Have you ever seen that bumper sticker that says, “In case of rapture, this car will be unmanned…”? It’s based on the belief that at some point in the future, before the second coming of Christ, Jesus will stop by for a brief visit, and take all his favorite people back to heaven with him. Rapture theology goes on to say that there will be a lot of people who thought they were Christians, but they will be… “left behind.”
Once I even saw a painting, in which the artist was trying to depict the moment after the rapture, when all these cars and planes were crashing because apparently the drivers and pilots had all been “real” Christians. (If you check google, you can find some interesting images.)
In my book, The Wedding of the Lamb, I go into detail about why the concept of the rapture is not biblical, but for this week’s blog, the point I want to make gets to the heart of the matter behind this concept.
The real issue in rapture theology is that there are at least two classes of Christians (a concept invented by ancient heretics called Gnostics, by the way). There are the real Christians, who pass some test of authenticity so that when Jesus comes by for his pre-parousia pick-up, these folks have a seat on the bus to heaven. But then there are the others – those who thought they were Christians, but were not, presumably because they did not measure up to some standard of commitment. They are the Christians in name only, who never really accepted Christ. They do not have a seat on the bus, and they will have to wait for the next bus to come along, and hope that this other bus isn’t taking them to hell. In the time between the two busses, their task is to try again and get it right.
There are two main problems with rapture theology. The first is that, in terms of the interpretation of Scripture, it creates more problems than it solves. People who believe in the rapture can’t agree on when it will come (before a future tribulation, during this tribulation, after the tribulation, etc.), and while they all agree that Jesus will have to make two trips to accomplish his second coming, they all apparently don’t realize that by inserting this concept into the book of Revelation, they are calling down on themselves the curse of Revelation 22:18, “If anyone adds to [the words of this prophecy] God will add to that person the plagues that are written in this scroll.”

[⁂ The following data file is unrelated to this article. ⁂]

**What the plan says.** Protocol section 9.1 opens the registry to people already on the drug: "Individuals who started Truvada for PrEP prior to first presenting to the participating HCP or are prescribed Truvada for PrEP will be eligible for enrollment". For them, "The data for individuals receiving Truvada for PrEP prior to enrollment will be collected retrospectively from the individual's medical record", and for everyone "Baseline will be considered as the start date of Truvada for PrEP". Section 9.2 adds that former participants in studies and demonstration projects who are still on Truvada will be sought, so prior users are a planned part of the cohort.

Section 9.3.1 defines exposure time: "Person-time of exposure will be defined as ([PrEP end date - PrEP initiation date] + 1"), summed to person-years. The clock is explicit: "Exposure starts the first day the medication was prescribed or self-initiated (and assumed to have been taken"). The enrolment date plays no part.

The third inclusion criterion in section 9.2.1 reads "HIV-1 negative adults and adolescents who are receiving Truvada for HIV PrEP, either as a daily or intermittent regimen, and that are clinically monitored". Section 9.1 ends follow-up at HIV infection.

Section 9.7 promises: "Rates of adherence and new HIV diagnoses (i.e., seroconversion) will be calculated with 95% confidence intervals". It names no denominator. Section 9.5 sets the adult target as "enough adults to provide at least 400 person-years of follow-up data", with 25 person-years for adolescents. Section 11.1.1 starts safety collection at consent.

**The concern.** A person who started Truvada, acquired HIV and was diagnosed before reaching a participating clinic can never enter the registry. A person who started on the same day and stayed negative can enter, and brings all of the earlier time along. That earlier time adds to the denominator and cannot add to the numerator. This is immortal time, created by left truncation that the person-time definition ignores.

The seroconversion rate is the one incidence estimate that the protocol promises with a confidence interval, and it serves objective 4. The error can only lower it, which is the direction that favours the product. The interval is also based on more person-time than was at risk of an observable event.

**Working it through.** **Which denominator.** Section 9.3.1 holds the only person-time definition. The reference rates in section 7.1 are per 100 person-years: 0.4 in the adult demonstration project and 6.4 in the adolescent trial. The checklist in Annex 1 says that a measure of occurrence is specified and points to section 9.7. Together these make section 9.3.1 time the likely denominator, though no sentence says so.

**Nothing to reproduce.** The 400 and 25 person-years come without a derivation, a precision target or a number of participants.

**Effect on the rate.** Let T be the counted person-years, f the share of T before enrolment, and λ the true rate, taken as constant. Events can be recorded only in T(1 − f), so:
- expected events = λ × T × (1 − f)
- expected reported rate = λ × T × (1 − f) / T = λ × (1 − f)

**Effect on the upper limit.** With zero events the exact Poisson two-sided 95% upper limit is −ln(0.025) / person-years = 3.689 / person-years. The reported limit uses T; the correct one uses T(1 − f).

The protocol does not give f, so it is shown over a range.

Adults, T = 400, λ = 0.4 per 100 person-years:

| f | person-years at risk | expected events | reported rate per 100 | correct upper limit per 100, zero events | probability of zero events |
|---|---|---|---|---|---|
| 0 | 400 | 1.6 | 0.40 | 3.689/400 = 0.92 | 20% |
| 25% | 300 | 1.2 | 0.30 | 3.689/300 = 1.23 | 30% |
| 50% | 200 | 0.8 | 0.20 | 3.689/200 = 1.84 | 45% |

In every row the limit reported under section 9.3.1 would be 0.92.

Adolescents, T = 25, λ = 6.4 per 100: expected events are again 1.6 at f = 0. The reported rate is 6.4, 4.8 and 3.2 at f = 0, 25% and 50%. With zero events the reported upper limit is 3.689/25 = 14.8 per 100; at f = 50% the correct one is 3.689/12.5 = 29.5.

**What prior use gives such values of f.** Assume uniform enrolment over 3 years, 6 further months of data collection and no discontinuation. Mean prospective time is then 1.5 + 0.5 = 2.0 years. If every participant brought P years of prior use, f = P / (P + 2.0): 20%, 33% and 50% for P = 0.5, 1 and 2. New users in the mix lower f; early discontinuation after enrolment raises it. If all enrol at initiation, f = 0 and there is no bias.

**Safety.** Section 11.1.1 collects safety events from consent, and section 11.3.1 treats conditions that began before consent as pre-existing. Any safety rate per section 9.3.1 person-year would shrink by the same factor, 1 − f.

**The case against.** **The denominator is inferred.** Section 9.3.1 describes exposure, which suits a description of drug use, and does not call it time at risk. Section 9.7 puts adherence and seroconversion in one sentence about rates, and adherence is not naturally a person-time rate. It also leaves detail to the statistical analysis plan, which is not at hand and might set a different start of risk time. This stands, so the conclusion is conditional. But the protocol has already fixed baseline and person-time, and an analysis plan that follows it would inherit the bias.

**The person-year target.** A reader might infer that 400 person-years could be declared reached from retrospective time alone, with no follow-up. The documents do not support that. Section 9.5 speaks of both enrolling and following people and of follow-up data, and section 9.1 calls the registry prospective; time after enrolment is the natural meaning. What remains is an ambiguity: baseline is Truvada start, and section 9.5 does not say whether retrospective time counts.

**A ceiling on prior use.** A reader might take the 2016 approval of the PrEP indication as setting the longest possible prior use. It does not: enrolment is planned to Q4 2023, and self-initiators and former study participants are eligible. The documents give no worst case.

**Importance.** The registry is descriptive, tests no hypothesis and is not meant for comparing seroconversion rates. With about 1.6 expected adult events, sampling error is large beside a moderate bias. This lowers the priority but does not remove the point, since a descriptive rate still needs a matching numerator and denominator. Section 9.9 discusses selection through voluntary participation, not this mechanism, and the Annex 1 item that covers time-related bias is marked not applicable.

But the second, and perhaps more insidious, problem with rapture theology is that those who believe it presume to know that everyone’s experience of Christianity must be like their own. In other words, if you haven’t had the same kind of conversion experience, in which you have “accepted Jesus as your Savior,” then you will be “left behind.” The truth is, none of us can say that one person’s experience of God in Christ must be same as another’s. To do so is to limit the Holy Spirit.
However, I would not go to the other extreme and say that there is nothing that can be said to be normative for the Christian faith. The Christians of the early centuries worked very hard to define the Church, and Christianity itself, and so I would say that there are some boundaries, outside of which one cannot properly be called a Christian. But the test of authenticity for the Christian faith is not found in experience. In fact, as I said in Spiritual Blueprint, there are no two experiences of God that are the same, because God created us so that there are no two personalities that are the same. No, the test of authenticity is not so much in the individual, but it is more in the community.
What I mean by that is this: If a person was baptized in the name of the Father, Son and Holy Spirit, and affirms the Nicene Creed, then that person is a Christian. One is initiated into the Body of Christ by water baptism, and then one remains in Christ (John 15:1-8) through the other sacraments, especially the Eucharist (or Holy Communion).
Evangelical Protestants are often heard asking Catholics if they have accepted Jesus Christ as their Savior. The correct answer is: every week, when Jesus Christ is accepted in the Eucharist. What else is a person doing when he or she receives communion, but receiving Christ, who said, “This is my body…” and “This is my blood…”?
The concept of the rapture is simply not biblical. What is biblical (and what is consistent with two millennia of tradition) is identification with Jesus Christ by baptism in the name of the Trinity. We become Christians through baptism, but while baptism may be a clean slate, it is not a free ride. So we remain Christians by remaining in Christ through the sacrament of the Eucharist.